Transforming Communities: Suicide, Relatedness, and Reclamation Among Inuit of Nunavut

Transforming Communities: Suicide, Relatedness, and Reclamation Among Inuit of Nunavut

Transforming Communities: Suicide, Relatedness, and Reclamation Among Inuit of Nunavut

Transforming Communities: Suicide, Relatedness, and Reclamation Among Inuit of Nunavuts

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Référence bibliographique [1279]

Kral, Michael. 2009. «Transforming Communities: Suicide, Relatedness, and Reclamation Among Inuit of Nunavut». Thèse de doctorat, Montréal, Université McGill, Département d’anthropologie.

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Fiche synthèse

1. Objectifs


Intentions :
« In this dissertation I explore the nature of relational change among Inuit, and the returning of collective agency, the example in this case being community action organized by youth toward suicide
prevention and well-being. I argue that understanding the process of community-based action toward wellness is the key to suicide prevention in Nunavut, and a local example of the larger agenda of reclamation and sovereignty among Inuit. » (p. 58)

Questions/Hypothèses:
« A key puzzle in this thesis is the question of how social relations have changed in a culture where they formed its central organizing core. How does suicide represent these changes, and how it is that suicide has become deeply embedded in sexual/romantic relationships among youth? Finally, for youth who are organizing themselves and their communities to offset this tragedy, how are family and community relations helping and hindering their efforts? Most importantly, what is the social process of community youth organization toward well-being? » (p. 59)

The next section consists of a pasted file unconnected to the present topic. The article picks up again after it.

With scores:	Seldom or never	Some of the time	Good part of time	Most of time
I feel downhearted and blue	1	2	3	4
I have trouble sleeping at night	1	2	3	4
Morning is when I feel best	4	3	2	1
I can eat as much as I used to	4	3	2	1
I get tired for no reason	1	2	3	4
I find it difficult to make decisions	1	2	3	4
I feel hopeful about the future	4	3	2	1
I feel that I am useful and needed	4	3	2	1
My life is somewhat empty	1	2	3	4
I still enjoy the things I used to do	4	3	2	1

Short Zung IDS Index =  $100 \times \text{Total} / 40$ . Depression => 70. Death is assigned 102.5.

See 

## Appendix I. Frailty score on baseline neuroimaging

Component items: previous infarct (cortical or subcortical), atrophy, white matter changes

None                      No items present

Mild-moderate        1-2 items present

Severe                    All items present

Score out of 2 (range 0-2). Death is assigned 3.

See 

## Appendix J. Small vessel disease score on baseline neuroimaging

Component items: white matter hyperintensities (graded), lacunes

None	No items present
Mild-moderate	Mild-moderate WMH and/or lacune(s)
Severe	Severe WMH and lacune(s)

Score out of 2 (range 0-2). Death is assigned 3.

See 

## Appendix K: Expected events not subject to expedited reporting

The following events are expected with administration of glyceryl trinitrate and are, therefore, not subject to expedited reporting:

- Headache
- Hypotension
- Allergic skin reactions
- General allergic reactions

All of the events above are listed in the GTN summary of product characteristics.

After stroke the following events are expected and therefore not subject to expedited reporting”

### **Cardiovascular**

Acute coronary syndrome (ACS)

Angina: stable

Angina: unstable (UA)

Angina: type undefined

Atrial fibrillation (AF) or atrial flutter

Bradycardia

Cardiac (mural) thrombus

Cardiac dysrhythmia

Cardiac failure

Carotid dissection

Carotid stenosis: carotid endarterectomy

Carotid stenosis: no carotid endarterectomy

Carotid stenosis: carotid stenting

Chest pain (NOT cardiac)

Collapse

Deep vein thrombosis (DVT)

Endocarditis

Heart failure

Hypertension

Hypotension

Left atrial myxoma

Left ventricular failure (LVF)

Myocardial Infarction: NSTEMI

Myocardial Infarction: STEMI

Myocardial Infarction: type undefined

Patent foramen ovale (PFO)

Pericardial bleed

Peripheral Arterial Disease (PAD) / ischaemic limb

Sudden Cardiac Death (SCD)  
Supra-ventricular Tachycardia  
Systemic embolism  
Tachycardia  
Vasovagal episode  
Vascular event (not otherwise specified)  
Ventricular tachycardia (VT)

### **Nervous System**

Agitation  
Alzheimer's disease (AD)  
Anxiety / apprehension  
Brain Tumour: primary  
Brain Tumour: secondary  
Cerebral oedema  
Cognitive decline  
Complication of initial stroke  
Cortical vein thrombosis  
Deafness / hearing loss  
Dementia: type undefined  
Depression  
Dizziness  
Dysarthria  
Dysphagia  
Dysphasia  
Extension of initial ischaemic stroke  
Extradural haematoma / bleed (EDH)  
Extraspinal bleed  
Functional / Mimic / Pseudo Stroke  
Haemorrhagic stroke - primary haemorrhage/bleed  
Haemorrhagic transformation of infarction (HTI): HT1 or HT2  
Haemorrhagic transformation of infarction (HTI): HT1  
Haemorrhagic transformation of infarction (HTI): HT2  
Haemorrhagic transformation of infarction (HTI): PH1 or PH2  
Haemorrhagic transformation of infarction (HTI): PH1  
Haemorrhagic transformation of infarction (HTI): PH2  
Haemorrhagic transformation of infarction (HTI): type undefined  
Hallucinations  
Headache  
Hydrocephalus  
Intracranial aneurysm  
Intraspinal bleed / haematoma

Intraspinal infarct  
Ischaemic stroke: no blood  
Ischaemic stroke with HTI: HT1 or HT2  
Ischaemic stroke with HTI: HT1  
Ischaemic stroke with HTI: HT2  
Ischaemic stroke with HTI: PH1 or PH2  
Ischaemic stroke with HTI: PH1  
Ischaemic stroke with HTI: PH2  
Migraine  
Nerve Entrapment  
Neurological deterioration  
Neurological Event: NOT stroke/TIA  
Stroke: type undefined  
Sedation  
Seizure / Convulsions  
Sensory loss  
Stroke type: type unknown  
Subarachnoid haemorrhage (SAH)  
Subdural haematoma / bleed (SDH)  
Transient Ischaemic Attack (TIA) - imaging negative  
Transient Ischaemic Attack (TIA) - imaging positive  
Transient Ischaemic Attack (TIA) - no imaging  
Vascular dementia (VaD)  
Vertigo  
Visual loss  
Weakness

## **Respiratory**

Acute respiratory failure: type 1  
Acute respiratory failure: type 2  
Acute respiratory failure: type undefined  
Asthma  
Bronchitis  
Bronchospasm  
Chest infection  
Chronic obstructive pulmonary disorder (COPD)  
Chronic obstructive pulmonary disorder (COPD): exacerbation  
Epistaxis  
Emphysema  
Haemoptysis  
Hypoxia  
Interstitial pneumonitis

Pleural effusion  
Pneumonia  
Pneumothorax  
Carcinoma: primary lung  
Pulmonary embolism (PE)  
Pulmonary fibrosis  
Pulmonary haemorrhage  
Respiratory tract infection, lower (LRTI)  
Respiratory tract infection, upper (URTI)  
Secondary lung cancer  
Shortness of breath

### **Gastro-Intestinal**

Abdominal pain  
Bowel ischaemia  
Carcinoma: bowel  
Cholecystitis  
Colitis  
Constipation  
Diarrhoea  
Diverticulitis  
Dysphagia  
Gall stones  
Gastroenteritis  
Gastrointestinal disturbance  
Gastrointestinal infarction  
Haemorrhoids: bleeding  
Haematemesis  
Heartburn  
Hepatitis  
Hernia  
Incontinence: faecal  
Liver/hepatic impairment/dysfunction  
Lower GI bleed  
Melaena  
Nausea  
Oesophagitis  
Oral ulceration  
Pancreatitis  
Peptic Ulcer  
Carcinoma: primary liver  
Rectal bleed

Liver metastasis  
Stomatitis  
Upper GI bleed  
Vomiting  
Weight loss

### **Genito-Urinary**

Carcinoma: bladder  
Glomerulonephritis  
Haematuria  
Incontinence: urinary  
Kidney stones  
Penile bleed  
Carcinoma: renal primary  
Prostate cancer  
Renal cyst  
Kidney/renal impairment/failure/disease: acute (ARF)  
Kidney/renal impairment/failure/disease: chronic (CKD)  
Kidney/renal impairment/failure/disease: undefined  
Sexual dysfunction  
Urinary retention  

2. Méthode


Échantillon/Matériau :
Données documentaires diverses

Type de traitement des données :
Réflexion critique

3. Résumé


« This thesis is the story of how forms of relatedness in social organization and kinship changed among Inuit after the Canadian government assumed control of their lives. Respect and affection are identified as attributes through which to understand important contexts of relationship among Inuit. Kin and other relations are reviewed before major contact with the Western world, followed by a close look at the dynamics of relational and social change in a number of contexts during the government era after the 1950s. These shifts are readily identifiable in Inuit youth suicide, which as one form of social perturbation can be viewed as a postcolonial disorder. Inuit in Nunavut under the age of 24 have a suicide rate ten times the rate of Canada. This thesis examines the lives of Inuit male youth, and analyzes the relationships – particularly sexual and familial – in which suicidality becomes manifest. The thesis then shifts to the recent efforts by youth to stop the suicides. The activities of youth in this regard represent a reclaiming of collective agency at the community level. The youth implemented programs that, with community support, stopped the suicides for a period of time. Igloolik is one of two communities described that benefited from this social action by youth. The thesis analyzes the successes in this community by tracing the development of a local youth group and its efforts at community action. This thesis is a story of transformation by outside and then by inside forces. In conclusion, the thesis examines some of the struggles of Inuit youth today, and the means by which male youth can become resilient and collective efforts of youth can be sustained into the future. » (p. 2)